Most TV viewers watch content live to air reveals Australian Multi-Screen Report

Nearly 92 per cent of broadcast TV viewed on television sets is still watched at the time of original broadcast, according to the latest Australian Multi-Screen Report which covers television viewer habits for the first quarter of the year.

The announcement:

The latest Australian Multi-Screen Report – from Regional TAM, OzTAM and Nielsen, and covering the first quarter of calendar 2015 – explores household take-up of new screen technologies and trends in how major age groups view broadcast television and other video across multiple screens.

It also presents new findings about Australians’ claimed use of and attitudes towards various screen types: the devices they prefer to use for different activities, and the extent to which they use more than one screen simultaneously (‘multi-screening’).

Among the key trends:

• Television is still dominant.

All age groups spend the majority of their viewing time watching broadcast television on in-home TV sets: across the population and screen types 88.4 per cent of all viewing takes place on the TV set.

In Q1 2015 Australians watched an average 89 hours and 28 minutes (89:28) of broadcast television – free-to-air and subscription channels – on in-home television sets each month (down from 93:16 in Q1 2014).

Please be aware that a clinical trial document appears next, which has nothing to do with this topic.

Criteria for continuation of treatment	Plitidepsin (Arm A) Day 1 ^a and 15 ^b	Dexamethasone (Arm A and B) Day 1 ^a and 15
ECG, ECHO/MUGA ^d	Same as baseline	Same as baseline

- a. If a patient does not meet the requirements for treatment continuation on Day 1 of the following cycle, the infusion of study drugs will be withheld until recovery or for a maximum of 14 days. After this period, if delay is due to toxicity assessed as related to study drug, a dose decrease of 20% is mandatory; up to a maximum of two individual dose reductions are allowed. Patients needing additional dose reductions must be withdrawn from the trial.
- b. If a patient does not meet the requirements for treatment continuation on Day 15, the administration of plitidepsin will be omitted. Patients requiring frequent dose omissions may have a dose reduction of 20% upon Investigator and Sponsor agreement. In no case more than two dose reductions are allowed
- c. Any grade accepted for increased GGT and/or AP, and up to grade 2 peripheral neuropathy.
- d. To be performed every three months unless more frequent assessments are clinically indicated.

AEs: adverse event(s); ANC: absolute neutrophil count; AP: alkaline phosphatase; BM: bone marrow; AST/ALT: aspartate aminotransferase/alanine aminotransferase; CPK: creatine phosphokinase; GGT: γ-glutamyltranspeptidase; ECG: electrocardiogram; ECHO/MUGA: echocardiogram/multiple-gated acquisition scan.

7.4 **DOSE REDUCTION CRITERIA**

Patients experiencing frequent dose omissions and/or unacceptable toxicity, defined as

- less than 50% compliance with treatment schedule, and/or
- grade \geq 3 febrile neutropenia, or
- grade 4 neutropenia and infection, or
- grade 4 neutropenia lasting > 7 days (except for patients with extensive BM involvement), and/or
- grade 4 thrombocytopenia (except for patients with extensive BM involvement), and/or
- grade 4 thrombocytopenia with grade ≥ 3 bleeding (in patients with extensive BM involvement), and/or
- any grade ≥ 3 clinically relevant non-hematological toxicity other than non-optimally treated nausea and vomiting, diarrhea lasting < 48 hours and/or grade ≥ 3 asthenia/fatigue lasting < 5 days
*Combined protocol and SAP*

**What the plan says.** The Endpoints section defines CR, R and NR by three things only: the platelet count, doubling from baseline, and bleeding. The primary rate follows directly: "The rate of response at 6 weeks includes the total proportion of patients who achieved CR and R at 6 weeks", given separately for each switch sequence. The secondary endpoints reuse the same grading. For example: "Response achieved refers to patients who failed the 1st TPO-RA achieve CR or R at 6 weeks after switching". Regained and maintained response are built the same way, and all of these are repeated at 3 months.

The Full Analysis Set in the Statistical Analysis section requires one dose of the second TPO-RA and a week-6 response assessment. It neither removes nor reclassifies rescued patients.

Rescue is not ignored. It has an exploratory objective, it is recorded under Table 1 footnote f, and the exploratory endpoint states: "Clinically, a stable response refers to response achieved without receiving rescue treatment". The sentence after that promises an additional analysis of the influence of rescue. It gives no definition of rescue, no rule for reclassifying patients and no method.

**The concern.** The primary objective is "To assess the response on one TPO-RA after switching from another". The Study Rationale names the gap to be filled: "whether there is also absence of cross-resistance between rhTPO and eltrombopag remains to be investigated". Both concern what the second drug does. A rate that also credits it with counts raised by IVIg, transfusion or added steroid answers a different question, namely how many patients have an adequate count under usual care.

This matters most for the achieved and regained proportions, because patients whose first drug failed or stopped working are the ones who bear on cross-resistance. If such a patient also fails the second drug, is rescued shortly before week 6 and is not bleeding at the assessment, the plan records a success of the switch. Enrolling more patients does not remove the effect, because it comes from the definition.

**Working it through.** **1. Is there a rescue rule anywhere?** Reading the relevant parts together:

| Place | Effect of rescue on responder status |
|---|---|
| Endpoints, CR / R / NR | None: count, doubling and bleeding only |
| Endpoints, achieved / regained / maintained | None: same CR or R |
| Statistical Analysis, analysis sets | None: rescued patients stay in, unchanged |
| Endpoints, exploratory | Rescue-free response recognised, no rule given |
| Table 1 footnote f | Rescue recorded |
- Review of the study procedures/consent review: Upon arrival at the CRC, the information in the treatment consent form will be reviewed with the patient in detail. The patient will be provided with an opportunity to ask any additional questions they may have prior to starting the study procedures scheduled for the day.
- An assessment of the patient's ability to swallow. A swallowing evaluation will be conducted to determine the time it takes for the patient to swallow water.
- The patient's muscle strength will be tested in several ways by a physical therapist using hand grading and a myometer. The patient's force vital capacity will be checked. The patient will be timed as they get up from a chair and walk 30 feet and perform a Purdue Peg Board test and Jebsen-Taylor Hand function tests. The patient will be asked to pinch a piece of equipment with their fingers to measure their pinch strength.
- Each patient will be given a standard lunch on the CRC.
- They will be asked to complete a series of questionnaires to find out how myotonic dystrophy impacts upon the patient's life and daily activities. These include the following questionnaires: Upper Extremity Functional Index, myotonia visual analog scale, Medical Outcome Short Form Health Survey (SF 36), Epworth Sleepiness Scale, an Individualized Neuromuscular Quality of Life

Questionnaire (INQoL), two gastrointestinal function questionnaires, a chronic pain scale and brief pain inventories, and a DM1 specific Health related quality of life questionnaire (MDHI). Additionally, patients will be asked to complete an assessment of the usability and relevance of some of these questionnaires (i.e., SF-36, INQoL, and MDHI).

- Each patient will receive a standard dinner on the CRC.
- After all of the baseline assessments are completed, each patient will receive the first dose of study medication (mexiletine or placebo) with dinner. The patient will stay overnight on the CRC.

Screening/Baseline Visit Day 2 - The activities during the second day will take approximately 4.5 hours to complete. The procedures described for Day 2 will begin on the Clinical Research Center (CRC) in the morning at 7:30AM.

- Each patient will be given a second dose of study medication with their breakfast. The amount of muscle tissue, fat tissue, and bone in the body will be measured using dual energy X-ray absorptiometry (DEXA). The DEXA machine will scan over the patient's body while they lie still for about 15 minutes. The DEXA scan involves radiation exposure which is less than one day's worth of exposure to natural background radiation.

The average weekly reach however for Australian broadcast television was little changed on the same quarter of 2014 and 2013, at 88−89 per cent of the population. 22.158 million Australians watched broadcast television each month during Q1 2015.

• The way people use their television sets is changing.

The proportion of time spent viewing live television has dropped gradually in each of the past five years, while playback viewing through the TV set within seven days of original broadcast continues to rise. Even so, 91.6 per cent of all broadcast TV viewed on television sets is still watched at the time of original broadcast (live-to-air).

Meanwhile an increasing proportion of the time people spend with the TV now goes to activities other than watching broadcast television. This other TV screen use follows the take-up of internet-capable or ‘smart’ TVs – now in nearly one third of homes –along with growth in viewing of TV content between 8 and 28 days from original (live) broadcast.

For example, in the four-week period 22 February – 21 March 2015 this 8-28 day playback viewing (which does not appear in the playback figures within OzTAM and Regional TAM Consolidated data) accounted for 1.66 per cent of all TV viewing time across the day (up from 1.06 per cent in the same four-week period a year ago).

• Australians’ use of connected mobile devices to watch video is growing but remains relatively small.

Across the population as a whole watching video is not the primary activity Australians undertake on their mobile screens. 11.6 per cent of all video viewing – both broadcast and non-broadcast content – happens on screens other than the TV: Viewing habits are evolving though, with people under age 35 in particular increasingly using internet-connected devices to watch video.

Source: Multi-Screen Report media release


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